Economic Growth

County areas are the backbone of the UK economy, delivering 39% – £600bn – of England’s GVA and almost half of England’s jobs. They contain over 50% of England’s manufacturing output, and mix traditional industries with high-tech science and technology sectors.

Within their areas, county councils and unitary councils are lynchpins of their in driving local growth , whether it is through direct investment, their convening role or strategic leadership of place. They combine a deep knowledge of their communities, with the ability to bring together public and private sector partners to set out ambitious visions for their areas, whilst investing millions each year. Now, they are set to take on Local Enterprise Partnership functions in 2024.

The economic challenge facing the country cannot be overstated: ensuring that growth happens in all four corners of the country will require robust strategies to address specific challenges, such as the rise in workers on long-term sick or those who took early retirement, which has disproportionally occurred in county areas.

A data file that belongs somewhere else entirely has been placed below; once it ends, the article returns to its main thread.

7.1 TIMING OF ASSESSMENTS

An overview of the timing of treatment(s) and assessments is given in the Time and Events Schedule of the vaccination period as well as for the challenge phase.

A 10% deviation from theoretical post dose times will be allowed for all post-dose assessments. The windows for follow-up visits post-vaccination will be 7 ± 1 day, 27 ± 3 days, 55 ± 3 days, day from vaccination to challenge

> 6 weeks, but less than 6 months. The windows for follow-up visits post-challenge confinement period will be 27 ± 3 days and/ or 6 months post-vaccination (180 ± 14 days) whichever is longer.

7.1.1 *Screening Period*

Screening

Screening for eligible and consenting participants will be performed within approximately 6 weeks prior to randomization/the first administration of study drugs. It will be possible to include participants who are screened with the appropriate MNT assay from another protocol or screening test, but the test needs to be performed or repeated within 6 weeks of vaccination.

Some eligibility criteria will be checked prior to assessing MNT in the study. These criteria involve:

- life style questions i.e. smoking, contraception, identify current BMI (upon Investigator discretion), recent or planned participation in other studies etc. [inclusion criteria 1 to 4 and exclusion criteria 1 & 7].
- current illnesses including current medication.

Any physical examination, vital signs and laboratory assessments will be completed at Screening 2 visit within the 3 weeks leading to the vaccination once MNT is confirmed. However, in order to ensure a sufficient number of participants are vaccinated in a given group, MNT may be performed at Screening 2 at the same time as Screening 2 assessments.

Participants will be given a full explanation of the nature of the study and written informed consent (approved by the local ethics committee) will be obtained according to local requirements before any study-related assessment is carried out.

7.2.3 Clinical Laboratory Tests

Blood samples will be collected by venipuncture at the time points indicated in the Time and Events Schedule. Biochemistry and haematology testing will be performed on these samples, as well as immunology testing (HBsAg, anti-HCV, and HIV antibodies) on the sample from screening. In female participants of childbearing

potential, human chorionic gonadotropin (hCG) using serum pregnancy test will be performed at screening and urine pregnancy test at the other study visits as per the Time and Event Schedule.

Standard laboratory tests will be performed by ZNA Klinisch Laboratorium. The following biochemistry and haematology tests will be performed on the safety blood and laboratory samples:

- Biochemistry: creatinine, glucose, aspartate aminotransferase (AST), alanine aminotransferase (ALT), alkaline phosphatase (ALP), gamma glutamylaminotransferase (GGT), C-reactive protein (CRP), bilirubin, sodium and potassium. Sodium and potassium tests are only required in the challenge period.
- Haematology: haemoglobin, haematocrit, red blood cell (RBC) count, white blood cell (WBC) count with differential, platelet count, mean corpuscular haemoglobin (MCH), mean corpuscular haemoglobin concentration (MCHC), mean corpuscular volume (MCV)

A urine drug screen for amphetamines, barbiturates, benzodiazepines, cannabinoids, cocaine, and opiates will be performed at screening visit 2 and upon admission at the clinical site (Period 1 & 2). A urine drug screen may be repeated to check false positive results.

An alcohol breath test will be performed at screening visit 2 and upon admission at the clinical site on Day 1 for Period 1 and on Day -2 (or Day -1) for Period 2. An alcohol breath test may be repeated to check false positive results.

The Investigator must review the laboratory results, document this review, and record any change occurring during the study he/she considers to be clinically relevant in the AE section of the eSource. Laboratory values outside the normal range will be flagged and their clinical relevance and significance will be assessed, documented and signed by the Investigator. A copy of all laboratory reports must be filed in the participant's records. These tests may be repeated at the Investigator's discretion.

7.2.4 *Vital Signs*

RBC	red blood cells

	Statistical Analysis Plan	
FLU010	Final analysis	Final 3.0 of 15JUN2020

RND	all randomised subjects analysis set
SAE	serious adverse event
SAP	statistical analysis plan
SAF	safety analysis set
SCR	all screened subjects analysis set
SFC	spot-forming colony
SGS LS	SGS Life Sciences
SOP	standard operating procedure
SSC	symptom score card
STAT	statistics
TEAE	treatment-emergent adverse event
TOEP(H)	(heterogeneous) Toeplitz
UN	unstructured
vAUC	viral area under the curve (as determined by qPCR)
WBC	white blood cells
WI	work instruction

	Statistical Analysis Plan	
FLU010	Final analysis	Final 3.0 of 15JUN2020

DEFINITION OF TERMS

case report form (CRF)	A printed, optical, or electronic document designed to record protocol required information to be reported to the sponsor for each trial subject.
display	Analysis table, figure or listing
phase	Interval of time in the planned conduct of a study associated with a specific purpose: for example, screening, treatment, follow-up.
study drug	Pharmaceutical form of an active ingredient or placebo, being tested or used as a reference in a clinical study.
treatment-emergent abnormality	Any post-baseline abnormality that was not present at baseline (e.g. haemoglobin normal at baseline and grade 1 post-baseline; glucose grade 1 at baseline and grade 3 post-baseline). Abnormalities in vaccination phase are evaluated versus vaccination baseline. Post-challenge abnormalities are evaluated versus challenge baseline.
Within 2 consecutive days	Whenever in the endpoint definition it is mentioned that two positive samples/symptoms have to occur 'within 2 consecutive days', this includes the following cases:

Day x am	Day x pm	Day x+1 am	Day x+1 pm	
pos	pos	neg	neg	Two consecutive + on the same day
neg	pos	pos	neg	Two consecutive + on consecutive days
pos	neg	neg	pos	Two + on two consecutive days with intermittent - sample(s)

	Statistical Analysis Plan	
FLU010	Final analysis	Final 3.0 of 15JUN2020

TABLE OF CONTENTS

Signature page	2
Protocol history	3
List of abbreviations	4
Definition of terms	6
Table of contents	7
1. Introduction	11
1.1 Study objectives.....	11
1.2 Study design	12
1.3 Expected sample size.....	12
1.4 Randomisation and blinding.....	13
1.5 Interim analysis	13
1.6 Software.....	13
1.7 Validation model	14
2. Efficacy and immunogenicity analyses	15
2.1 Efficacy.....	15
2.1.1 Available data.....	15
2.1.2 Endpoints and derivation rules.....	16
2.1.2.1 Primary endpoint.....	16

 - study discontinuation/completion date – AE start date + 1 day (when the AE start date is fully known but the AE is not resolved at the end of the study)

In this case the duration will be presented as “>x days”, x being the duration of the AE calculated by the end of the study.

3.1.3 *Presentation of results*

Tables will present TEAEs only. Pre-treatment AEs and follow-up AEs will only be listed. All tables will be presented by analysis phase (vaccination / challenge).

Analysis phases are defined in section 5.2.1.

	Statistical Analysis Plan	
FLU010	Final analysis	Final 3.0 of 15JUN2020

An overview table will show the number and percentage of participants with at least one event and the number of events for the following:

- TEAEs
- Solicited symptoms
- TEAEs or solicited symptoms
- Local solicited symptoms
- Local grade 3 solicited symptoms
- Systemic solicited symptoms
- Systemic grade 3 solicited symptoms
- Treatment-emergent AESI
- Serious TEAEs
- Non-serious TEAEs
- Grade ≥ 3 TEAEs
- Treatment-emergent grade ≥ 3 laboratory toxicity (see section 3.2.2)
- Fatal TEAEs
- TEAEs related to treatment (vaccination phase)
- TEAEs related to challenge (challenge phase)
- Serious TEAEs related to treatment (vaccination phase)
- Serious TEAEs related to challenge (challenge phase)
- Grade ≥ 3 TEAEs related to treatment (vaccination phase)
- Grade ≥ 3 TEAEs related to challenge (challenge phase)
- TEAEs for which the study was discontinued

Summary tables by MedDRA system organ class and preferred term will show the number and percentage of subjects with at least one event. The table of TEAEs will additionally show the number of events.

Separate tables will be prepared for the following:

Equally, growth strategies may be nationally devised, but it will be locally led. Differing areas have differing needs: what is a challenge in County Durham may not necessarily be an issue in Cornwall. Therefore, CCN has argued for a ‘place-based’ approach to growth, built around the strength of county authorities who are able to combine the local with the ability to ‘zoom out’: and putting both of these into ambitious recovery plans. 

This lends itself strongly to the  ‘levelling-up’ agenda, which aims to tackle economic and social disparities across England. 

Economic Growth Key Stats

Economic growth strategies from any government must have a strong ‘place-based’ focus, recognising that each area has its own challenges and opportunities.

Regional investment must reach the areas most in need. This must mean moving away from a simplistic north-south narrative and ensuring that county authorities receive a fair share of resource.

Counties should get a least the same share from future rounds of the United Kingdom Shared Prosperity Fund as they did from the current tranche of European Union Structural Funds.

The next government must continue the momentum on county devolution, and further economic powers should be offered to local areas as part of agreements.

Devolution deals in county areas should have access to the same level of powers enjoyed by urban metro mayors.

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Timelines: County Council Policies
Announcement Date: 16/02/2020